CHP offers a number of benefits compared to conventional electricity and thermal energy production, including:
CHP requires less fuel to produce a given energy output and avoids transmission and distribution losses that occur when electricity travels over power lines.
The average efficiency of fossil-fueled power plants in the United States is 33 percent. This means that two-thirds of the energy used to produce electricity at most power plants in the United States is wasted in the form of heat discharged to the atmosphere.
By recovering this wasted heat, CHP systems typically achieve total system efficiencies of 60 to 80 percent for producing electricity and useful thermal energy. Some systems achieve efficiencies approaching 90 percent.
The illustration below demonstrates the efficiency gains of a 5 megawatt (MW) natural gas-fired combustion turbine CHP system compared to conventional production of electricity and useful thermal energy (i.e., purchased grid electricity and thermal energy from an on-site boiler).
Conventional Generation vs. CHP: Overall Efficiency
A CHP system's efficiency depends on the technology used and the system design. The five most commonly installed CHP power sources (known as "prime movers") offer these efficiencies:
- Steam turbine: 80 percent
- Reciprocating engine: 75-80 percent
- Combustion turbine: 65-70 percent
- Microturbine: 60-70 percent
- Fuel cell: 55-80 percent
The Catalog of CHP Technologies contains detailed information about these technologies.
Avoided Transmission and Distribution Losses
By producing electricity onsite, CHP also avoids transmission and distribution (T&D) losses that occur when electricity travels over power lines. Within the five major power grids in the United States, average T&D losses vary from 4.23 percent to 5.35 percent, with a national average of 4.48 percent (Source: Emissions & Generation Resource Integrated Database [eGRID]). Losses can be even higher when the grid is strained and temperatures are high. By avoiding T&D losses associated with conventional electricity supply, CHP further reduces fuel use, helps avoid the need for new T&D infrastructure, and eases grid congestion when demand for electricity is high.
Because less fuel is burned to produce each unit of energy output and because transmission and distribution losses are avoided, CHP reduces emissions of greenhouse gases and other air pollutants.
CHP systems offer considerable environmental benefits when compared with purchased electricity and thermal energy produced on site. By capturing and utilizing heat that would otherwise be wasted from the production of electricity, CHP systems require less fuel to produce the same amount of energy.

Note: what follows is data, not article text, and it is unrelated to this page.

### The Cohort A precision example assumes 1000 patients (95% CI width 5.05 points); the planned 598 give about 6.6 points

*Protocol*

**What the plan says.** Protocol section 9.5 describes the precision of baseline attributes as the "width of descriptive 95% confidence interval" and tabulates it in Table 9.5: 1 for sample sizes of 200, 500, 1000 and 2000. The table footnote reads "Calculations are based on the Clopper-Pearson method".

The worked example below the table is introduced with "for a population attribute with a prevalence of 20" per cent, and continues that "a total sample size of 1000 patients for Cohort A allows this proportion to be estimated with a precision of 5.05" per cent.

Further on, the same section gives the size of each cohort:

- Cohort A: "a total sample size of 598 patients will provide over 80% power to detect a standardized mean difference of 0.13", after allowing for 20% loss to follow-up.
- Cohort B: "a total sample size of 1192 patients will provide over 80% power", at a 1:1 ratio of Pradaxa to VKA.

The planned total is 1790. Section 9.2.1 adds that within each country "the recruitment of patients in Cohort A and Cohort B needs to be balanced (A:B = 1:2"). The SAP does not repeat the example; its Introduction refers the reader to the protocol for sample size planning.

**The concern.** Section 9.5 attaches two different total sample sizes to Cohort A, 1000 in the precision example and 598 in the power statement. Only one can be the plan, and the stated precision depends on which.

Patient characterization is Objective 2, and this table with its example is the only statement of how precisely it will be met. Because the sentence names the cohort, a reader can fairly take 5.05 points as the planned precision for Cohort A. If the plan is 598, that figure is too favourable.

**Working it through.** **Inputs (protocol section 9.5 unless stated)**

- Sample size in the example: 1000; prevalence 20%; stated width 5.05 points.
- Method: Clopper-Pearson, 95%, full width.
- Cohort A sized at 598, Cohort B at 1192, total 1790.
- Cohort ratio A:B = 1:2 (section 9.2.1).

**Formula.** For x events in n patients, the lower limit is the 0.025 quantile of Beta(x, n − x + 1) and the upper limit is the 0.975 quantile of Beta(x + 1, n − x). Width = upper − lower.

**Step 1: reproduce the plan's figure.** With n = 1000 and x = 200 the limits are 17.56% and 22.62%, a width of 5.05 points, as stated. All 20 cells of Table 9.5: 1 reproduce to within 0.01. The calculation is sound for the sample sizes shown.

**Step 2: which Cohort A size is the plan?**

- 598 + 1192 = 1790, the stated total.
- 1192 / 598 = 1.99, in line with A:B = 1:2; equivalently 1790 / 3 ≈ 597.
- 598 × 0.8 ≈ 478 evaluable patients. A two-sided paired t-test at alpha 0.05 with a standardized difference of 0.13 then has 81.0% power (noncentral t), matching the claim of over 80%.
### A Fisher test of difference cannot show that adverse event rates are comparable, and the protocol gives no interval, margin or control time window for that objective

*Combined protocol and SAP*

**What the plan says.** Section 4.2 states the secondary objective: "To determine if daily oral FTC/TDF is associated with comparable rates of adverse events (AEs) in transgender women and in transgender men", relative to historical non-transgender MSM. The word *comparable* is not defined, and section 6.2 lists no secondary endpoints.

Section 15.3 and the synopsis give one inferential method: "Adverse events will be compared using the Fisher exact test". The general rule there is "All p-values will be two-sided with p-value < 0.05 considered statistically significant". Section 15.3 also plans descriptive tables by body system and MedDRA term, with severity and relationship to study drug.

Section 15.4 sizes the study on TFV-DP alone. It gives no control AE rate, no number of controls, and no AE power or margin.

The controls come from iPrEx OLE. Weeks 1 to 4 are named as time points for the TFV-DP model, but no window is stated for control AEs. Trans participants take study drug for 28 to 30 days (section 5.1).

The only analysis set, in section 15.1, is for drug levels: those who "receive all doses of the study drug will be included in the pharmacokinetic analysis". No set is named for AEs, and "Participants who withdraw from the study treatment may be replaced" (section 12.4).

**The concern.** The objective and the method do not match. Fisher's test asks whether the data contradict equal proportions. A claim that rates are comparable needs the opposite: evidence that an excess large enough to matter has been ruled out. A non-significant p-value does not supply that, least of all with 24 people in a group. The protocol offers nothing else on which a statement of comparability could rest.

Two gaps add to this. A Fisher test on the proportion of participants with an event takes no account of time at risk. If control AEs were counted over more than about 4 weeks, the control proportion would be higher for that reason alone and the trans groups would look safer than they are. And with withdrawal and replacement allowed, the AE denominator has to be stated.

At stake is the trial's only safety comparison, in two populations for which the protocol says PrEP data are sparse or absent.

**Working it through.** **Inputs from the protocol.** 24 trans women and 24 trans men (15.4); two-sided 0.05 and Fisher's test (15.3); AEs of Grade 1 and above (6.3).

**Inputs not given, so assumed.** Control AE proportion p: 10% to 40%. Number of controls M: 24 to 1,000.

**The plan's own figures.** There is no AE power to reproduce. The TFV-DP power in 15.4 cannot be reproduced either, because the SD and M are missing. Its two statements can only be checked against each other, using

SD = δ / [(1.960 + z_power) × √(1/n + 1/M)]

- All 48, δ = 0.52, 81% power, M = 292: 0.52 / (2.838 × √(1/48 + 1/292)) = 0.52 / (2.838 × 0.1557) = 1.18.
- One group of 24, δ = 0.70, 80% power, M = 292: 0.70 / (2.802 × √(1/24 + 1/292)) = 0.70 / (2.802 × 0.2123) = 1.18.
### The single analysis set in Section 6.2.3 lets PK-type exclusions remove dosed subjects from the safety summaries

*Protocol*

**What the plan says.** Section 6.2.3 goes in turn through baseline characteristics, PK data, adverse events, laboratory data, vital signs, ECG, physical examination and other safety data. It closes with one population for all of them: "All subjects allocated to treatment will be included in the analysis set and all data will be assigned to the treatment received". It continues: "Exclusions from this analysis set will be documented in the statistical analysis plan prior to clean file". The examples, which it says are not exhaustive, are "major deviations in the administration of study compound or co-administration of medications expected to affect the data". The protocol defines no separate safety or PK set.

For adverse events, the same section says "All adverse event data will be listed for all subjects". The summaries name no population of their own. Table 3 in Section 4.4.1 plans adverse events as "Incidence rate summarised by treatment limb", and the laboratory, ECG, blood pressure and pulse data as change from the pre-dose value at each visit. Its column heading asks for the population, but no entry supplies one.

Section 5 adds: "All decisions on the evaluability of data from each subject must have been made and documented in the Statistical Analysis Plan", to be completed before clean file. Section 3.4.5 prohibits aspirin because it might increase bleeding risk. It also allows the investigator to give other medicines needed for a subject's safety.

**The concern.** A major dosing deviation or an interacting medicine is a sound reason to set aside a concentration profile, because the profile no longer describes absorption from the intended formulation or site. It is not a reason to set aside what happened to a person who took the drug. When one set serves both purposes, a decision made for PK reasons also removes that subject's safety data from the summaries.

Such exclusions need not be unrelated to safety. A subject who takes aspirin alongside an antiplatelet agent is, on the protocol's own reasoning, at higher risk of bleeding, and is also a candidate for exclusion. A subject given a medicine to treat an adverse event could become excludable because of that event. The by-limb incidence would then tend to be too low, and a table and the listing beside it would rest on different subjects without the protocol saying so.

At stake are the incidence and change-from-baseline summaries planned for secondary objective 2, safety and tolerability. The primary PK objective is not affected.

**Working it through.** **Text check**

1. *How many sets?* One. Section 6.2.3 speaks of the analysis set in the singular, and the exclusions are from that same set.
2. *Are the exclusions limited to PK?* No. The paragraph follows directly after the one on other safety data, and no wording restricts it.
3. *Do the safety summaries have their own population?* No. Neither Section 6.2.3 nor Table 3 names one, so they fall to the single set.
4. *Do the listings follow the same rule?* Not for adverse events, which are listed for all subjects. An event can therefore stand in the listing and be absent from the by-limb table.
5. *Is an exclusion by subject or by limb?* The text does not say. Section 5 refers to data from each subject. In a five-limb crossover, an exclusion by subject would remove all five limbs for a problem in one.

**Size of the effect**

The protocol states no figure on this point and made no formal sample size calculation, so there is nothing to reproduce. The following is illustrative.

Because less fuel is combusted, greenhouse gas emissions, such as carbon dioxide (CO2), as well as other air pollutants like nitrogen oxides (NOx) and sulfur dioxide (SO2), are reduced.
The following diagram shows the magnitude of reduced CO2 emissions of a 5 megawatt (MW) natural gas-fired CHP system compared to the same energy output from conventional sources.
Conventional Generation vs. CHP: CO2 Emissions
CHP can offer a variety of economic benefits, including:
- Reduced energy costs: CHP reduces energy bills because of its high efficiency. By using waste heat recovery technology to capture wasted heat associated with electricity production, CHP systems typically achieve total system efficiencies of 60 to 80 percent, compared to 50 percent for conventional technologies (i.e., purchased utility electricity and an on-site boiler). Basically less fuel is needed for a given unit of energy output. Also, because CHP systems typically use natural gas which is often cheaper than purchased electricity, CHP can help reduce electricity bills. Bills are further reduced because the CHP output reduces electricity purchases.
- Avoided capital costs: CHP can often reduce the cost of replacing heating equipment.
- Protection of revenue streams: Through onsite generation and improved reliability, CHP can allow facilities to continue operating in the event of a disaster or an interruption of grid-supplied electricity.
- Less exposure to electricity rate increases: Because less electricity is purchased from the grid, facilities have less exposure to rate increases. In addition, a CHP system can be configured to operate on a variety of fuel types, such as natural gas, biogas, coal, and biomass; therefore, a facility could build in fuel switching capabilities to hedge against high fuel prices.
Unreliable electricity service represents a quantifiable business, safety, and health risk for some companies and organizations. CHP is an on-site generation resource and can be designed to support continued operations in the event of a disaster or grid disruption by continuing to provide reliable electricity.
In addition to reducing operating costs, CHP systems can be designed to continue operating in the event of grid outages to supply continuous power for critical functions.
Interruptions of grid-supplied electricity service represents a quantifiable business, safety, and health risk for some facilities.
- The first step in incorporating CHP into a strategy to reduce business risk is to calculate the value of reliability and risk of outages for a specific facility.
- After identifying and quantifying (in monetary terms) the value of reliable power to facility operations, the costs of designing and configuring CHP technology for outage protection can be estimated and evaluated. CHP systems can be configured to meet the specific reliability needs and risk profiles of any facility.